It is the stuff of legend: A spunky young kid brings new life to a show that had grown tired, and suddenly the world discovers this new thing, thanks in part to the efforts of this one rising star. Then, in the wisdom that is best understood by those who inhabit dark offices and back rooms, that kid is replaced by a big name star in order to bring even more cachet to the show that they hope will make them all rich.
Or: A fading star has been pushed to the side by a changing scene, and hopes to make one last glorious return to the limelight. Spoiler alert: This isn't just the rehashed plot of "The Artist," it's also the story of Peyton Manning. The kid, and I do feel comfortable calling anyone who is half my age "kid," is Tim Tebow. A story this old gets replayed hundreds of times over history. This time around, I told myself I would try not to care, but I do.
I understand that professional football is a business. Winning is good for business. That's why the powers that be grumbled but were outwardly patient with Tim Tebow's brand of late-game heroics. He won football games. The trouble was he was doing it in ways that made those dark-office folks unhappy. His was not a product that they could rely on. At least that was the conventional wisdom of nearly all the football minds who bothered to speak their minds. And there were a lot of them.
Suddenly, "one of the greatest quarterbacks ever" becomes available. Peyton Manning brought his talents to the league after thirteen years in Indianapolis. The Denver Broncos became the lucky suitors of Peyton's abilities and will pay him ninety-six million dollars over the course of the next five years for them. Of course, if he goes down in a heap due to the neck injury that sidelined him all of last year, that contract is mostly moot, but it doesn't take into account hurt feelings or bruised egos. There weren't very many NFL quarterbacks who didn't feel some wave of fear or resentment as Mister Manning made his tour about the country, in search of a new home. It just happened that when the media circus came to rest, it landed squarely on Tim Tebow.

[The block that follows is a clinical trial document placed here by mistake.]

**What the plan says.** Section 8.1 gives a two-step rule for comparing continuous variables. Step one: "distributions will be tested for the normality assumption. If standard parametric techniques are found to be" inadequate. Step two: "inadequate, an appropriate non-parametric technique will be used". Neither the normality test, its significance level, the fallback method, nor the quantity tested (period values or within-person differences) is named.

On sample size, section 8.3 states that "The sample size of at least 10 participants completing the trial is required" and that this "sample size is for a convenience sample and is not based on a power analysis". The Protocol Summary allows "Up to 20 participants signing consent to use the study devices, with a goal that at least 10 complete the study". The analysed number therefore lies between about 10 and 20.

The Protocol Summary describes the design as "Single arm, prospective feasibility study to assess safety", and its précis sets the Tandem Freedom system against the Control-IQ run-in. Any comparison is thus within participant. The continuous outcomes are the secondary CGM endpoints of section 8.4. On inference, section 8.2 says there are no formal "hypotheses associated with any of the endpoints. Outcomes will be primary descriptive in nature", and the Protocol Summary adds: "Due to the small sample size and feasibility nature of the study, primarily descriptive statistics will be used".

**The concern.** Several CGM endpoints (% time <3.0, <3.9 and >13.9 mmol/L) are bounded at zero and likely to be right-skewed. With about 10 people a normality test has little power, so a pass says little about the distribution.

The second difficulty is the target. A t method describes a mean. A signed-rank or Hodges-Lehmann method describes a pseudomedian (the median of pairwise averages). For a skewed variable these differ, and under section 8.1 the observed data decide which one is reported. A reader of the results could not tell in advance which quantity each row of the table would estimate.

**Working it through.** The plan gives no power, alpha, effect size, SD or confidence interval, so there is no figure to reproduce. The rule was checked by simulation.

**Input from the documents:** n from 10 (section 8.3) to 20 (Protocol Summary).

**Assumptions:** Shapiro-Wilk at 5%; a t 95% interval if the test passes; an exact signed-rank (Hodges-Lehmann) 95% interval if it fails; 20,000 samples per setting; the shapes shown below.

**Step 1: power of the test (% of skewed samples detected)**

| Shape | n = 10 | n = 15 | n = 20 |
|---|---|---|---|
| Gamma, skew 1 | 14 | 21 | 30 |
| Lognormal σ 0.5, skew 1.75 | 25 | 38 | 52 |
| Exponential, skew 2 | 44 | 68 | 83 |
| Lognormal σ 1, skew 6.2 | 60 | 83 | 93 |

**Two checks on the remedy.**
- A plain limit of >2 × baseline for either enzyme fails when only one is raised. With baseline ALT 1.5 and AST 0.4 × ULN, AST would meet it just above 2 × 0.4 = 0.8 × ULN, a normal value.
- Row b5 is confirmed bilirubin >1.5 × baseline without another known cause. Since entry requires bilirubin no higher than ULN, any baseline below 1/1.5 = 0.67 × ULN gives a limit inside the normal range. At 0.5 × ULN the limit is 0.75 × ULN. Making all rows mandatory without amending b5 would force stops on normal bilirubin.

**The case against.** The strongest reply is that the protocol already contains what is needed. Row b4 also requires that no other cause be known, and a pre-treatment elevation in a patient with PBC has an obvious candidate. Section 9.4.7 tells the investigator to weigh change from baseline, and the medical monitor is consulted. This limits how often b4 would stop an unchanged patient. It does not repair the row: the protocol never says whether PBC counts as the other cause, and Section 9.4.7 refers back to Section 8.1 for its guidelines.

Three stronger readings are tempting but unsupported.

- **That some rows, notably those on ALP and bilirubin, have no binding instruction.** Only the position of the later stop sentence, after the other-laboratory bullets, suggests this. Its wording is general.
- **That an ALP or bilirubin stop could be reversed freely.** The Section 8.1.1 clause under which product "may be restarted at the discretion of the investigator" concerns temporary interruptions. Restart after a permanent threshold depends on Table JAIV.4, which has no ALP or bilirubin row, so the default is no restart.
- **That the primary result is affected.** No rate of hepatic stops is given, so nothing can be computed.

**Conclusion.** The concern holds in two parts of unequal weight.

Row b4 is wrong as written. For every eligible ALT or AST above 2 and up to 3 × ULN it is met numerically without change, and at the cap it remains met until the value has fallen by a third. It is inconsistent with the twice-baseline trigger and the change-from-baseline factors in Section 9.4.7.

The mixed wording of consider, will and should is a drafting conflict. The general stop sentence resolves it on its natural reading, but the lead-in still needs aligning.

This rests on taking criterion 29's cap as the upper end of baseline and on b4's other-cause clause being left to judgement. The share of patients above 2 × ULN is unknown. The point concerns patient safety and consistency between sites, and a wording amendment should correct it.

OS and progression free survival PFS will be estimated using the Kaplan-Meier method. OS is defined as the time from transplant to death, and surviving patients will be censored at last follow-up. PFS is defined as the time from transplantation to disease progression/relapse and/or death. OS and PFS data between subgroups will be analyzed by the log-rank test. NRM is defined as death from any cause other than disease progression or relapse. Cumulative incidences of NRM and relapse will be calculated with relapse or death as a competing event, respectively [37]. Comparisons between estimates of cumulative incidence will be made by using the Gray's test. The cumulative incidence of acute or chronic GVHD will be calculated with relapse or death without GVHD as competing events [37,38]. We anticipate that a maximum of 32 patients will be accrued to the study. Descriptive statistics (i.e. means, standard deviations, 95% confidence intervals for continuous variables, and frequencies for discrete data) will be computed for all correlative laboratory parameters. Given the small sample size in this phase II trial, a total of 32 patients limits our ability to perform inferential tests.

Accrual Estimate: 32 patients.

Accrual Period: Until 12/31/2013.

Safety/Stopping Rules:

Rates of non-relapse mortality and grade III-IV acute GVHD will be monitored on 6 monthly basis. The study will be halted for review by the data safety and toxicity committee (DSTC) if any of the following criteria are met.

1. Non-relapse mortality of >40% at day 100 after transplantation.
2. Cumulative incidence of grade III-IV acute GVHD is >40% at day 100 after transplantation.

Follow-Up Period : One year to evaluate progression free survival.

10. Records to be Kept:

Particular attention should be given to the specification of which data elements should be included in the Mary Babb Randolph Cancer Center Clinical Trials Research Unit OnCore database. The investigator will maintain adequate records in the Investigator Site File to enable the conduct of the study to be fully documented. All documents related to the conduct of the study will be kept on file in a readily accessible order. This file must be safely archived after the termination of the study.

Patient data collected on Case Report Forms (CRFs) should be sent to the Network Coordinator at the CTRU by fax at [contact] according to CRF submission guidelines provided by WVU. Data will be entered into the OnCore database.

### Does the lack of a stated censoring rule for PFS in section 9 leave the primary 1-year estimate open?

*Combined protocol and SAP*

And so it ends as it began, in a flurry of TV and Internet reports, speculating on the potential of this player and that franchise, and the dark-office guys count their money as the number fifteen jerseys come off the shelves, replaced by the ones with the number eighteen. "Sorry kid, it's business, you know?" The wheels keep turning.
"Are you not entertained?" Russell Crowe, owner of a football team, as Maximus in "Gladiator."